Letters From Around the World
No. 56 Good Fortune
Yuko sat on the floor, cross-legged. She was text-messaging her beau, Ton’. In the kitchen 12 feet away, her mom, dad, and twin sister, Nuriko, were preparing the noodles.
Nuriko multi-tasked, singing and dancing along with the Japanese version of American Idol while filling small ceramic bowls with chopped green onions and shredded carrots. It was the show’s New Year’s edition, a reunion of earlier Idols. They were somehow intellectual pop stars, singing about current events as well as heartbreaks. Nuriko’s favorite artist was performing the latest chart-topper: “Nazu Idenshi,” or, “My Genome is My Secret.”
In a few minutes it would be midnight, and as Japanese tradition dictates, when clocks struck 12, each family member should eat a bowl of Udon noodles. New Year in Tokyo means a city plastered with plastic decorations, people pouring out of the shrines, and lots of closed museums. In the family, it means preparation, especially for the mother.
“The New Year’s celebration is a schedule of events,” Yuko’s mother explained, “beginning with the noodles at midnight.”
After, the family would walk to a Shinto shrine and then to a Buddhist temple. Then they would hurry back home to sleep from about 2:00 a.m. until 5:30 a.m., rising early because the bus ride to the grandparents’ home in Mito takes several hours. We would arrive there by lunchtime, eat, visit another shrine, have a tea ceremony, eat again, and finally sleep for longer than three hours.
With this multi-day, multi-event program ahead, they were working through stage one, trying to time the noodles for midnight. But, Yuko was operating in a different realm. She alternated between text-messaging and knitting. In the text messages, sometimes the emoticons outnumbered the words, and they were riddled with dancing graphics.
The knitting project was a gray scarf, one-third finished; it would be her New Year’s gift for her boyfriend, Ton’. Yuko told her parents that the scarf was for a friend because she was keeping this relationship a secret. Ton’ was running for his university’s track team and training to become a police officer: the kind of guy who should meet the parents.
Ton’ and Yuko had met one month earlier at driving school. Driving schools are private and expensive in Japan. Because public transportation provides comprehensive nation-wide coverage, many people do not learn to drive. But, Yuko just wanted to learn. She and Ton’ had been waiting for the bus after a lecture session, and it began raining. He asked if she wanted to get a cup of coffee and wait out the storm. She thought that sounded nice. So commenced their love story.
Photo by Katie Baldwin
Recently their relationship had taken a step in the more serious direction: a sticker picture of Ton’ hides under Yuko’s cell phone battery cover. The picture is a one-inch, square, full-body shot, taken in a Japanese photo booth. The Japanese dual penchant for gadgetry and cuteness has collided in these photo booths found in every mall, and subway station, and even on some street corners in central Tokyo. About $1 U.S. gets the customers four pictures taken over the course of 90 seconds accompanied by a tinny carousel-style music soundtrack maybe meant to inspire creative poses. Then, the buyers can decorate their pictures on the attached computer, usually with hearts and stars and duckling graphics. The pictures print out like postage stamps, perforated and sticky, and fit perfectly inside the compact Toshiba mobiles.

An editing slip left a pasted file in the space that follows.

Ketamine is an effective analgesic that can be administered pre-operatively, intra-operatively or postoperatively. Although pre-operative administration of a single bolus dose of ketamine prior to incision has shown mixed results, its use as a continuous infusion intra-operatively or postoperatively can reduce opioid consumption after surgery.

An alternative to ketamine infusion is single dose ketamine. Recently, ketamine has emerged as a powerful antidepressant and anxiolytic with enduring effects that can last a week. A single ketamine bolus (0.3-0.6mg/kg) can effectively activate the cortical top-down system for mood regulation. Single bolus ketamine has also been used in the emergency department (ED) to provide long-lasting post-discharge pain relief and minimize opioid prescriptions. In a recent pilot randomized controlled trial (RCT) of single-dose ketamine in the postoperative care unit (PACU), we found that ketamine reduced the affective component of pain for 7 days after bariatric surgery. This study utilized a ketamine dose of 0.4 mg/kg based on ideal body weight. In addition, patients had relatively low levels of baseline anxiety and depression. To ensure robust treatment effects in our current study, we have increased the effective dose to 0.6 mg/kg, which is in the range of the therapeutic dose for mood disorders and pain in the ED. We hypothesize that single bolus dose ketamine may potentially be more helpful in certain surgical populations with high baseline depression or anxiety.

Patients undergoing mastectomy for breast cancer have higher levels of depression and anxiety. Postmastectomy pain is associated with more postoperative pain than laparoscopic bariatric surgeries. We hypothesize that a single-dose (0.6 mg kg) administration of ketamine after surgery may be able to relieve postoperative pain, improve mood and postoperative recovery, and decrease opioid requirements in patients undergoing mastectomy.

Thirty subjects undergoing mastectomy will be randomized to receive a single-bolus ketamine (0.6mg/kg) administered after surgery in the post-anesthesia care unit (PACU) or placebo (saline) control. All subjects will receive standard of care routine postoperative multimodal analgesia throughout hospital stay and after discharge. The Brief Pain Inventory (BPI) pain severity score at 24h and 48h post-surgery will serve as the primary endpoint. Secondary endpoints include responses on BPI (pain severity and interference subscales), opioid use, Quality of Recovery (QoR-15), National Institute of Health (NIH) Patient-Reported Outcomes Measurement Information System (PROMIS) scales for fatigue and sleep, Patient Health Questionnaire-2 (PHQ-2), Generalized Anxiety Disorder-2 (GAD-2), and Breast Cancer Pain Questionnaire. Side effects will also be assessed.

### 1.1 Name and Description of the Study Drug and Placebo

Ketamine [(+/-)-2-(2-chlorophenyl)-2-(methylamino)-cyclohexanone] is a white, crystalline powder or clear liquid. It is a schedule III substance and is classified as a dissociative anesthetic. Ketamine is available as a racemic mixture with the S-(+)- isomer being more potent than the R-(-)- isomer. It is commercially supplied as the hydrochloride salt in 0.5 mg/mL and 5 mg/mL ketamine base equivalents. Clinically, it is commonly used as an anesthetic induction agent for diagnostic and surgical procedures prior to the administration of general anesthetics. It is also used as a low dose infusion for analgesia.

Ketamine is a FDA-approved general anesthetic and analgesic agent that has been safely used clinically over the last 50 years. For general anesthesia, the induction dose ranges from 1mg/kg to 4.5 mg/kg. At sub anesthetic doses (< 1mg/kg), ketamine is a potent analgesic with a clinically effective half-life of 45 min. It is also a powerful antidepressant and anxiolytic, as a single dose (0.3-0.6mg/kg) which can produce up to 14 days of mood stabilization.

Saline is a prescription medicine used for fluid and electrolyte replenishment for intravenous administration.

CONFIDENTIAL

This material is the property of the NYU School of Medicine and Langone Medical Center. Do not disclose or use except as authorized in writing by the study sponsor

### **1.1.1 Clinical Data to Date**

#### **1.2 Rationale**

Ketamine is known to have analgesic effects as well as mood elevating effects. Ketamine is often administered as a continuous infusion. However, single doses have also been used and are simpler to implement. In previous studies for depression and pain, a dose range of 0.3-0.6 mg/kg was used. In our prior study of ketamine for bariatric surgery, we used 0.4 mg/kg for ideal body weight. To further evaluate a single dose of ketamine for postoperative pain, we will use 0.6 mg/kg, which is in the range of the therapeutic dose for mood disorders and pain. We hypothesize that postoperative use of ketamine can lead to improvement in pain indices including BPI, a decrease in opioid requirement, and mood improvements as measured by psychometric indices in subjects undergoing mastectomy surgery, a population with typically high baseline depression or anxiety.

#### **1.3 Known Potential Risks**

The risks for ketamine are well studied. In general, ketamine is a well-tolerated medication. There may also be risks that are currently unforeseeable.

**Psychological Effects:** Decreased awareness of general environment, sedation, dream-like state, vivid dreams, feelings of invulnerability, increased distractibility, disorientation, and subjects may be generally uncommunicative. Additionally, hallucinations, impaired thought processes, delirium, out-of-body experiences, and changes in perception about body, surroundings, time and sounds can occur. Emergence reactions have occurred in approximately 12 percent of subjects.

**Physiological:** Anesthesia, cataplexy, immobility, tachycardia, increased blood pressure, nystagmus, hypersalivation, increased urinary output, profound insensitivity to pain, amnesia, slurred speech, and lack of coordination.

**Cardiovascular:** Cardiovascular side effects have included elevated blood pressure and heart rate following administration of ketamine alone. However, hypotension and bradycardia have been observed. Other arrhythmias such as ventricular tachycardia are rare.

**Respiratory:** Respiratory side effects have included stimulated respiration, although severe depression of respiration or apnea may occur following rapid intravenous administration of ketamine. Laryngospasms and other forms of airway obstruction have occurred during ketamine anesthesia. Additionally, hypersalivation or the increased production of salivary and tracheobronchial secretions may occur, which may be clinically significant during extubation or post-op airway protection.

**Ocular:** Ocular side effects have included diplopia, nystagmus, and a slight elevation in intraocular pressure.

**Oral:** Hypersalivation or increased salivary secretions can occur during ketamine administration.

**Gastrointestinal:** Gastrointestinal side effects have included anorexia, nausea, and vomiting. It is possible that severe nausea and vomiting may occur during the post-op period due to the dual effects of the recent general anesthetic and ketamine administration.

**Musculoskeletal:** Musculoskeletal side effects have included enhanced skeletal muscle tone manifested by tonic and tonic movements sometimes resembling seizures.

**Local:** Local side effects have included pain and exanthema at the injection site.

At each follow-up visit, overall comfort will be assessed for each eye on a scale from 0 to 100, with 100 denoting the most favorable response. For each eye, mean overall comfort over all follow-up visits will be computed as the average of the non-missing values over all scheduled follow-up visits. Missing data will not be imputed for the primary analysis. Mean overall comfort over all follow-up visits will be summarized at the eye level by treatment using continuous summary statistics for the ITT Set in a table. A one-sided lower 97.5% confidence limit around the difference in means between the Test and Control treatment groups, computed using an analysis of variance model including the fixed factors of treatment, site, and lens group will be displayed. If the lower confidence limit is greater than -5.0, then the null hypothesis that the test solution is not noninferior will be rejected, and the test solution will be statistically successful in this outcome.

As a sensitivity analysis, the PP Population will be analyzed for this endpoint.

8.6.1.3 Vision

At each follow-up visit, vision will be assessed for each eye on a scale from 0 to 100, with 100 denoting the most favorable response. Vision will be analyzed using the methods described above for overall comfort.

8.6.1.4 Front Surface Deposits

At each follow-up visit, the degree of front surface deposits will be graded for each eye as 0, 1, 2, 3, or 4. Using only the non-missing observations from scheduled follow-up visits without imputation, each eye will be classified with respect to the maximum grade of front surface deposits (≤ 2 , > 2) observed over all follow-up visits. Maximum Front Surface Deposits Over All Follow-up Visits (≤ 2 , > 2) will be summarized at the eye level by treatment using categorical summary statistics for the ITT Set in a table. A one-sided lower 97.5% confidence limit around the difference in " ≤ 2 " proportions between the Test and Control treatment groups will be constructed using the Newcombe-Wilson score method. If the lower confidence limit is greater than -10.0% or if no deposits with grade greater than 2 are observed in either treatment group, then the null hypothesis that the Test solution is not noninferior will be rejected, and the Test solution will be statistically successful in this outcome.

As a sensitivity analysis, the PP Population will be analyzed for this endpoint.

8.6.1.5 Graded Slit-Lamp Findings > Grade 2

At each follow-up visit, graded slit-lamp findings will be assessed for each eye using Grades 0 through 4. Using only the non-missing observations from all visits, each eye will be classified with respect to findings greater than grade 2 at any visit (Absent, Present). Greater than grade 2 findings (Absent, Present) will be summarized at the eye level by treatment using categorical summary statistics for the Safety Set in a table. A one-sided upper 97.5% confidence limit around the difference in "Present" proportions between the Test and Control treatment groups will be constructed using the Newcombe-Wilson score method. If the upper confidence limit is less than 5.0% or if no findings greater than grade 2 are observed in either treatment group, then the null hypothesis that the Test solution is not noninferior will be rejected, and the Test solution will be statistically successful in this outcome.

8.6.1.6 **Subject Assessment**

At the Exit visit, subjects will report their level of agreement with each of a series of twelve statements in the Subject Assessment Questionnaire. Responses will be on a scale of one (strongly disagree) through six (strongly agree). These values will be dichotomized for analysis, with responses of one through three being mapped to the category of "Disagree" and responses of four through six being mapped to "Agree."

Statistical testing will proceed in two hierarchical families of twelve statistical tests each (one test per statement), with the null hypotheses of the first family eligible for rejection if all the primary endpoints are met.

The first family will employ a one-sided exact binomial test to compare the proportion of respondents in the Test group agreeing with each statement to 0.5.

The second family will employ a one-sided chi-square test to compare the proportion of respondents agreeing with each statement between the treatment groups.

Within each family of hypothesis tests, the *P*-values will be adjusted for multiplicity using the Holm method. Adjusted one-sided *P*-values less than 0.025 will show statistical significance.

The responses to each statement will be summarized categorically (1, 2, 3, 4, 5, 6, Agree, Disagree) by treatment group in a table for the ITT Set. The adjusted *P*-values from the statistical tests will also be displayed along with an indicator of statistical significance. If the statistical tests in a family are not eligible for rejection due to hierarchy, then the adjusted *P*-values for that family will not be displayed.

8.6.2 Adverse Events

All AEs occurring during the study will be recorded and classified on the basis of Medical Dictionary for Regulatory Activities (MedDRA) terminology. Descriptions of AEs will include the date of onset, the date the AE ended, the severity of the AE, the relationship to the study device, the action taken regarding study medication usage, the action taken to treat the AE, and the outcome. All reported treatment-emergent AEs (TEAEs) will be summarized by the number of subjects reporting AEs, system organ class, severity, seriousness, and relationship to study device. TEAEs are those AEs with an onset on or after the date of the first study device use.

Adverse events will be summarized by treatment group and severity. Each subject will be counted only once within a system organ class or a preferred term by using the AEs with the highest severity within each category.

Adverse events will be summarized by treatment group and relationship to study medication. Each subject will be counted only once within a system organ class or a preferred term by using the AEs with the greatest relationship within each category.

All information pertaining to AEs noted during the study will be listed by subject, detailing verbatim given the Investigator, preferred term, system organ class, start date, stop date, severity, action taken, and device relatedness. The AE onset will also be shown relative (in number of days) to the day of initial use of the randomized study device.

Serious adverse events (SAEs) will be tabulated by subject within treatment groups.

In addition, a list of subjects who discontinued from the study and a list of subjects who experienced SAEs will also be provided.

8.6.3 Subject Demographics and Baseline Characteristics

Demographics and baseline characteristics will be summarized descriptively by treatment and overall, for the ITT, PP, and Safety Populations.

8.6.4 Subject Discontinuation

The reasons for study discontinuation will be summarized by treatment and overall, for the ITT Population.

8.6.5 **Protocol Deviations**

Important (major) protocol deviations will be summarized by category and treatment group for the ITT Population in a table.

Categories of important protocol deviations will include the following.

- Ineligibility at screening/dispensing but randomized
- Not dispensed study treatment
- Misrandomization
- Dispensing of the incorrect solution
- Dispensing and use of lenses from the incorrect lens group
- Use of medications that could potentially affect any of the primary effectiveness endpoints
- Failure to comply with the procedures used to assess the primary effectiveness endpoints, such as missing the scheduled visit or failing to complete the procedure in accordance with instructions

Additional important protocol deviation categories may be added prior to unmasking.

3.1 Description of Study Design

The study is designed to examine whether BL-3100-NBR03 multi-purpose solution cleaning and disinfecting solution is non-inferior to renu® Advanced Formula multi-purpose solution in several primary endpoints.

Yuko and I had become friends one year earlier while we both studied in Germany. Now, back in her natural habitat, she was thin like Twiggy, and shicky-micky (Tokyo slang for ultra fashionable). She drank only a glass of milk for breakfast and precisely shaved and penciled her eyebrows each day. She let me in on her new romance as soon as I arrived, but counted on me to keep it confidential.
A few minutes past midnight, Nuriko positioned the noodle pot in the middle of a tray containing the garnishes she had prepared. Yuko snapped her mobile shut and rejoined the family. We slurped the noodles hurriedly (because we could not be late to the temple) and audibly (because this is the proper way to consume Udon).
The family members wrapped themselves in coats, all black, all wool. Yuko’s mom passed out five Yen coins for offerings at the shrine. Yuko’s dad locked the door and we walked four blocks to the nearest Shinto shrine. We stood in an orderly line with about 700 other people, waiting to bow, pray, toss in our offering, and pick our fortune sheets. Neighbors bowed to neighbors in greeting so often that the crowd seemed to move collectively with a wave-like rhythm.
Photo by Katie Baldwin
Our turn. We tossed in the coins, and then reached for our fortunes, organized carefully in compartmentalized shelves. Like a child unwrapping a Snickers bar, Yuko eagerly unfolded her fortune: No. 56 Good Fortune. After scanning the page, she fished her mobile from her coat pocket to update Ton’ on her luck.
If Ton’ had grabbed a Good Fortune, the prognosis was promising for their romantic future. These fortunes are not like those found in U.S. fortune cookies. They are a full page long. Bad Fortunes leave no room for hope. No. 82 Bad Luck, for example, is especially grim: Fire breaks out up to the sky. This is a big fire, which burns to the heaven. It will be impossible to get whatever you want. Your wishes will not be realized. The patient will not get well. The lost article will not be found. Building a new house or moving is no good. You should not make a trip. Marriage and hiring employees are both bad.
Futures, bad or good, could begin the next day. That night the community celebrated together, organized and polite in the Japanese manner. We migrated from the shrine to a nearby campfire, where volunteers doled out a thick hot rice drink. It was 25 degrees Fahrenheit. The fire warmed our legs; the soupy drink our hands and souls. A minute later Yuko’s pocket buzzed. Ton’ had received the identical No. 56 Good Fortune.